I left yesterday morning, just as the rain started. It had been sunny for weeks and I'd done nothing particular with the good weather. The day I decide to do something is the day it rains. Yes, I'm that powerful. The weather is all about me and my bad luck.

It's a three hour drive, ten minute ferry, ten minute drive, fortyfive minute ferry, and fifteen minute drive to get to my dad's. Include ferry lines and coffee breaks and it's a good six hour trip from Victoria to Cortes Island. I did the drive in my little Pontiac Firefly, Drew, named after my cousin Andrew who gave me the wreck, because it seemed to embarrass him to have a car named after him. Family fun. Drew, with a smashed up hood and a tendency to shake violently if pushed up to 100km an hour. He's three-shades-of-red from random body parts being replaced and repainted by various owners. Drew rattles so loud when idling that other drivers will look at me in alarm while stopped at a red light. My sister commented he was only three apples long. This smurf reference almost made me hand paint Drew blue with a white roof. (Warning: this may still happen now that I have much idle time.)

Dirty, banged-up, patchy Drew - who looked out of place in the underground parking lot at my old corporate job, where most people worked their asses off and then spent their hard-earned money on cars that needed more hard work to maintain - fits in pretty well on Cortes. If it can make the trek.

I always find out something new about Drew whenever I take him on a trip. For instance, two years ago I tried to drive him to Prince Rupert and discovered he needed a new timing belt. I discovered this because the timing belt snapped and killed my engine right outside of Chilliwack. When camping in Oregon I learned that the gas line had been improperly installed. This was revealed by a large puddle of gas that appeared under parked Drew and began slowly seaping towards the tent. Knee-slapping hoots and shenanigans ensued. Question: will a Pontiac Firefly explode into a fireball if one attempts to start it and it's leaking copious amounts of gas? Answer: No. But it's scary to find out!

Yesterday's discovery wasn't exciting in an oh-crap-I'm-stranded-in-the-middle-of-nowhere-with-my-stupid-car-that-might-implode kind of way, but it was news to me. I gave a woman a ride from ferry to ferry, and we stayed huddled in my car to avoid the torrential downpour that hit as soon as we left port. As we chatted she kept touching her right shoulder. I finally noticed it was because of the water dripping from my door onto her right side. Apparently my passenger door doesn't seal well. Ironic as it's the driver window that has a tendency to fall right into the door. But this time my window was up snug and this poor stranger was getting a tiny, freezing shower.

I am aware how silly it is to have no job and no home but own two vehicles. Besides Drew there is my new acquisition: a 1983 Westphalia camper van. This was an inheritance (Yes, both my vehicles came free. Yes, I'm aware that many find this unfair. No, I don't care.) While I don't have any concrete plans for my immediate or long term future, the vague thoughts I do have all centre around this van. I'm not sure what I'm doing, other than driving a lot and having fun.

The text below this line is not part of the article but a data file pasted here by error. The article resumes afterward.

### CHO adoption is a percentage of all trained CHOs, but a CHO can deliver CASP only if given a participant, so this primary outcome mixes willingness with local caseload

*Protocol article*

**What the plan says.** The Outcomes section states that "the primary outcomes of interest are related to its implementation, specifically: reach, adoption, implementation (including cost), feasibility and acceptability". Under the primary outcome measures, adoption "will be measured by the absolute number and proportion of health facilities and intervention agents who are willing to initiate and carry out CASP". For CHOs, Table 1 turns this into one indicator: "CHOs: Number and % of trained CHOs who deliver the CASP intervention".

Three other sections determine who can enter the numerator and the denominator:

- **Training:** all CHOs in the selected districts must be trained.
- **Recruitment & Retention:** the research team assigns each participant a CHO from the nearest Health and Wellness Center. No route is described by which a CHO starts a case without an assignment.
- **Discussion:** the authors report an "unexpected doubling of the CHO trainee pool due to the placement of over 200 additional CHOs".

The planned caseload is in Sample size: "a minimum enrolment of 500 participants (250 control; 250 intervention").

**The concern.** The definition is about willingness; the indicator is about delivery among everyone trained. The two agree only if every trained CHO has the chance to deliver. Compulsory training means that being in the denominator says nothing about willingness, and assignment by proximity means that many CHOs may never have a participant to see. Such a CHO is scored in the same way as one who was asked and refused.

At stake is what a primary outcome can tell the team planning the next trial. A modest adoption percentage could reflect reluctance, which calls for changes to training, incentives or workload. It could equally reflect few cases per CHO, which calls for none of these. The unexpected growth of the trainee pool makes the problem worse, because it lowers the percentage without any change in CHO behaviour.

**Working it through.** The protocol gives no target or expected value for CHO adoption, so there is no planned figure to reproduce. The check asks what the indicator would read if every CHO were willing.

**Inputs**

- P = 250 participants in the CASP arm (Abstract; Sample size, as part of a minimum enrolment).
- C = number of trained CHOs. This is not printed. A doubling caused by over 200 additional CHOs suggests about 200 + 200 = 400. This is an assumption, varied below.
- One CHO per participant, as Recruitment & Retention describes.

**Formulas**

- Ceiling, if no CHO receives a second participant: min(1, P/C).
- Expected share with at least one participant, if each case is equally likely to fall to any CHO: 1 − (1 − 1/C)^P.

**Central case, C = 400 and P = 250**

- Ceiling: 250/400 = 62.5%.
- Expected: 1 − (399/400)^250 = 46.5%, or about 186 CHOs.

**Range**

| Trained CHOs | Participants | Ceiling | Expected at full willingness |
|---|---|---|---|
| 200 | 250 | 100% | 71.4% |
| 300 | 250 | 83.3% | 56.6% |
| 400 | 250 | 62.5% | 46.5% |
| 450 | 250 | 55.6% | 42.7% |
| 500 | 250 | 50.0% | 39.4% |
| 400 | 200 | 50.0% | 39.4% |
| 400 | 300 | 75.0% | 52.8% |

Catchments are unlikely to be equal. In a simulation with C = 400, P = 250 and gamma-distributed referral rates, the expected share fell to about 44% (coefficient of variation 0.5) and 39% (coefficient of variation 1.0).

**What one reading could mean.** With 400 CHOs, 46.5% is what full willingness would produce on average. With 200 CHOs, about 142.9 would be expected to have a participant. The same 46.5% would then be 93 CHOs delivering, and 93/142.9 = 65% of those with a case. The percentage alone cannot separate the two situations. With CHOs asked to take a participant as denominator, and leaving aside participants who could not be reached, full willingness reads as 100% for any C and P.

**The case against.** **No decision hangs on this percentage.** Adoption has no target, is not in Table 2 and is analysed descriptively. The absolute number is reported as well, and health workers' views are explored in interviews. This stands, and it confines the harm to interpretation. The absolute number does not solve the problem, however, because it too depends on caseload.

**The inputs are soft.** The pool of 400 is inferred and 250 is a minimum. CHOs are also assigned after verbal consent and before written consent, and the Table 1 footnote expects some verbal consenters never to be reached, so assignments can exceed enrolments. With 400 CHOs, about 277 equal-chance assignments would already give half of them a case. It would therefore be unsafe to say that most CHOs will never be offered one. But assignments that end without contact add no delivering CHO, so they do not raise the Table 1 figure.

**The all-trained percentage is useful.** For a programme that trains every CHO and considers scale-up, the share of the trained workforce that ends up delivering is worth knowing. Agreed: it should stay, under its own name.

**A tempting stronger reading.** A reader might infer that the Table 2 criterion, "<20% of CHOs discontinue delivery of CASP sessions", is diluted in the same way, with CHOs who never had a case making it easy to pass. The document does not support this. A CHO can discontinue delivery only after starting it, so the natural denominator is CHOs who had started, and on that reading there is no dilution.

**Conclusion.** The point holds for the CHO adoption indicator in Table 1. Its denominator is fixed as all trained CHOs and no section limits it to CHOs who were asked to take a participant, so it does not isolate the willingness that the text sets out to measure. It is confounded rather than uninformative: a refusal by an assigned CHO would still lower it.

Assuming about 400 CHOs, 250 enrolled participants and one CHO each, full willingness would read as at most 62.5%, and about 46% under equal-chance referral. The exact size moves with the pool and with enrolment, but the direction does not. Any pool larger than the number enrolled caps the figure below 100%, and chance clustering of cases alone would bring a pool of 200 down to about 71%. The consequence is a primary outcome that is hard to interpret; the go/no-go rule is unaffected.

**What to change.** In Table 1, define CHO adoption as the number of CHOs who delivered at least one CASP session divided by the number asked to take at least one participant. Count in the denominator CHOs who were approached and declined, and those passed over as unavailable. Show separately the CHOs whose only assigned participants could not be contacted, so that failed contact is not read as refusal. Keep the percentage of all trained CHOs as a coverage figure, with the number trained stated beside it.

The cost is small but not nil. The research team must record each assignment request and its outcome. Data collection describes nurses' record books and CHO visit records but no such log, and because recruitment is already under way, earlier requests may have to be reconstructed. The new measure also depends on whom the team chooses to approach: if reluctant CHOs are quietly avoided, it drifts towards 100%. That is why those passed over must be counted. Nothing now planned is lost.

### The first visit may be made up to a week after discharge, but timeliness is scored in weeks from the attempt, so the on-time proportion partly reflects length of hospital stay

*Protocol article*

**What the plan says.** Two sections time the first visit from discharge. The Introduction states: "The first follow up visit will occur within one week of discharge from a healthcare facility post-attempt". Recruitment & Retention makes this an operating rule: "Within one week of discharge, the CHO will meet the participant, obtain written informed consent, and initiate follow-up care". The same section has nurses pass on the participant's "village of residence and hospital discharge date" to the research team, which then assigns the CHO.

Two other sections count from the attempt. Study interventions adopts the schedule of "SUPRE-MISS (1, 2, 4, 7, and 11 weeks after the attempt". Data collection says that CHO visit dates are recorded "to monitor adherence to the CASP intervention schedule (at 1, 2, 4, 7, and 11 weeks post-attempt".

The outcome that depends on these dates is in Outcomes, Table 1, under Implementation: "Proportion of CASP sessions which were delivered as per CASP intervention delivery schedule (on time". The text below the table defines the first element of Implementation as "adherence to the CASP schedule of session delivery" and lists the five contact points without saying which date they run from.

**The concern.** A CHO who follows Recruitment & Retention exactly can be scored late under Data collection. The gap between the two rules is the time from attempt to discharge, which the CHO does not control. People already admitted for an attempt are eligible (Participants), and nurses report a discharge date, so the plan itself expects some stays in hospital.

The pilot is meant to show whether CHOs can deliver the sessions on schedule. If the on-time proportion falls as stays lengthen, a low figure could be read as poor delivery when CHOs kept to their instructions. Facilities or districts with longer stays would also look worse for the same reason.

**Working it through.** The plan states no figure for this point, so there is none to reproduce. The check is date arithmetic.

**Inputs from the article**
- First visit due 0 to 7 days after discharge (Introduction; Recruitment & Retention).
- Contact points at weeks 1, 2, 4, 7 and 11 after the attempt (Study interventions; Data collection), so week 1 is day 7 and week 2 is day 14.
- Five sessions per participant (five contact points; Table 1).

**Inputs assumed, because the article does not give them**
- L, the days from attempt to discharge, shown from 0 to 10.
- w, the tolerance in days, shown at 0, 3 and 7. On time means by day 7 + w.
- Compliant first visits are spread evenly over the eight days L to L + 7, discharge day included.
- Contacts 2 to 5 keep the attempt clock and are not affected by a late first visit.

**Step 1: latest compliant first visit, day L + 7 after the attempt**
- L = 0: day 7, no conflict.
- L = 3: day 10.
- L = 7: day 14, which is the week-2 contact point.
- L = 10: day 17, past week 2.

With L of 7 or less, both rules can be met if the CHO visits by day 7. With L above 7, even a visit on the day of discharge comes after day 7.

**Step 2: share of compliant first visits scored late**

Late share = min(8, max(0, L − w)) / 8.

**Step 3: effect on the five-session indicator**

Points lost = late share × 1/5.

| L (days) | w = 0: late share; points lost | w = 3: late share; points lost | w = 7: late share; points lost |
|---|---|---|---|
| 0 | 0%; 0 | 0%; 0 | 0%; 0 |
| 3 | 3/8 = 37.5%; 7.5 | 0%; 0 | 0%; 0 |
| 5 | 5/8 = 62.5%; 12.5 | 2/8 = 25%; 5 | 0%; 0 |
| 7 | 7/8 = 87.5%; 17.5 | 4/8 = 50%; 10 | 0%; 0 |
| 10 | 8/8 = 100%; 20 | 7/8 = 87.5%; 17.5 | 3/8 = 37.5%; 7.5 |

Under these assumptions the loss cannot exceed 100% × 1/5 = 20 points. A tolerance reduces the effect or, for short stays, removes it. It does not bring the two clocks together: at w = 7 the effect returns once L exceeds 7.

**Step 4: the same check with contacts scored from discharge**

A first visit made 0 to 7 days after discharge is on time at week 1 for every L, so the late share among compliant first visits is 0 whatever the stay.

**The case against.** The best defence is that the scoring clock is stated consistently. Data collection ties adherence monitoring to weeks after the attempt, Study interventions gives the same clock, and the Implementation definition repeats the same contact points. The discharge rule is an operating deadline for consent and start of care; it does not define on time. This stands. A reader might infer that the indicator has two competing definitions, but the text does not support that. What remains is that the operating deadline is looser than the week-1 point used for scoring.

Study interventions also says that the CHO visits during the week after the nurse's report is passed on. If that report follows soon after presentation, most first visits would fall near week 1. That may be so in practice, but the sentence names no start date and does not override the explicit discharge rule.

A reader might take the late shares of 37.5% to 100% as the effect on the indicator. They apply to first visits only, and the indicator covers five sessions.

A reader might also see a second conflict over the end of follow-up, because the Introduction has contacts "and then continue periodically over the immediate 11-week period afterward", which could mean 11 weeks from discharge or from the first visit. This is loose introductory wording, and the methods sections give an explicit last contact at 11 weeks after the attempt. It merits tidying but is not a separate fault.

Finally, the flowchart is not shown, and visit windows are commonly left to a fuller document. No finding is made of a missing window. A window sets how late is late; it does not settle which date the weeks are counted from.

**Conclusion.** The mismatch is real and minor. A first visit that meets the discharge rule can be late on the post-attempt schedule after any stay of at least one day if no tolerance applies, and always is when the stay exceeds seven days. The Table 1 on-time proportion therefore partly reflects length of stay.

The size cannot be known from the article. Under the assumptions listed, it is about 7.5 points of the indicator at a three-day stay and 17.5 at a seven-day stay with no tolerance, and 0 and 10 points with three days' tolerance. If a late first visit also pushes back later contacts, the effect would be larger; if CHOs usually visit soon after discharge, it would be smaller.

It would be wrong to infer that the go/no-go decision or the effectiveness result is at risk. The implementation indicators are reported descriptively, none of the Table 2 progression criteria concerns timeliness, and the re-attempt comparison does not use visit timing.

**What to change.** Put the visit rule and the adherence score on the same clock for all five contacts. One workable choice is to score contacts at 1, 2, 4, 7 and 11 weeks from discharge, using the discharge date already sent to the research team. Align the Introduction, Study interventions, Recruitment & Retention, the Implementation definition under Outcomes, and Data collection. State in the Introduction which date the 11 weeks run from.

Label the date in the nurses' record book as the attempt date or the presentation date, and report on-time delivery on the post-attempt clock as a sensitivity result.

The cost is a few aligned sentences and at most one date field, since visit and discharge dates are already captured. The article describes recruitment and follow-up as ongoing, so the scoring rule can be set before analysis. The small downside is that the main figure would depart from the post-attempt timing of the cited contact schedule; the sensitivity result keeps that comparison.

It really is fun to drive. In Drew it's easy to speed about, like a mouse darting around the big and awkward cats on the road. But the van is large and heavy and square, with big seats that are right over the wheel well, putting me pretty much flush with the nose of the van. With the massive steering wheel in my lap I can't help but go slow and steady, smiling around at the world like a jackass with a line of twenty cars behind me as I decide to take a leisurely drive during rush hour just because I can.

Yeah, I know I should get rid of one of these vehicles. But there's no way in hell I'm losing the camper. And Drew and I have been through a lot together these past three years. Plus he's just so cute and really great on gas and has Spiderman feet mats. So the camper is billeted out to my grandma's parking lot, and Drew stays with me, and so far it's a good arrangement.

It's not really a big deal to buy insurance on two vehicles when you're not paying, you know, rent, or anything.

Sep 3, 2009

Adventures in House Sitting Part 6: The Saga Ends in Trauma

I'm aware that I'm turning into a crazy cat lady. I've only been around these two darlings for 11 days and already I talk about them all the time. It's bad enough when people talk about their babies non-stop, but at least with that I get why. They created the baby from nothing, from food they digested and cells their body donated. Sure, it was more of a passive creation, but still, it's cool and weird and life altering and what else will a new parent have to talk about?

But cats? That you bought or found or are temporarily caring for? It's just sad to yammer on about them.

Speaking of, Pickle was so funny the other day. My dad came over with Brodie, his ever-so-gentle aged border collie. Pickle was skulking through the front yard, saw Brodie, and immediately went into rigor mortis. I didn't think that was possible for living beings. Arched back, fur straight up, head to the side. mouth frozen in a silent hiss. Brodie was just hanging out, doing his best to ignore this new chew toy because we told him to "stay", so "stay" he must. Pickle really didn't have anything to worry about, and could have safely bolted at any time. But no, she stayed frozen like a fool for a good few minutes while we laughed at her.

"Look," dad said. "We've made a Halloween cat." Pickle sure did look like something you'd cut out of orange construction paper and magnet onto your fridge.

Then we were in the kitchen and Other Cat came in, saw the dog, and torpedoed himself out of the cat door. I had to feed him outside, and he was not happy about it.

"Do not take that picture!" his glare said to me. "Do not take - she took the picture. I can't believe it! Do not, I repeat, DO NOT, post it on that stupid blog of yours!"

It's a good thing David and Kate are home now. I'm hopeful that I'll have more diverse selection of topics to write about. For now I need to say a private goodbye. Pickle, Other Cat, I will always cherish the short time we had together. Adieu.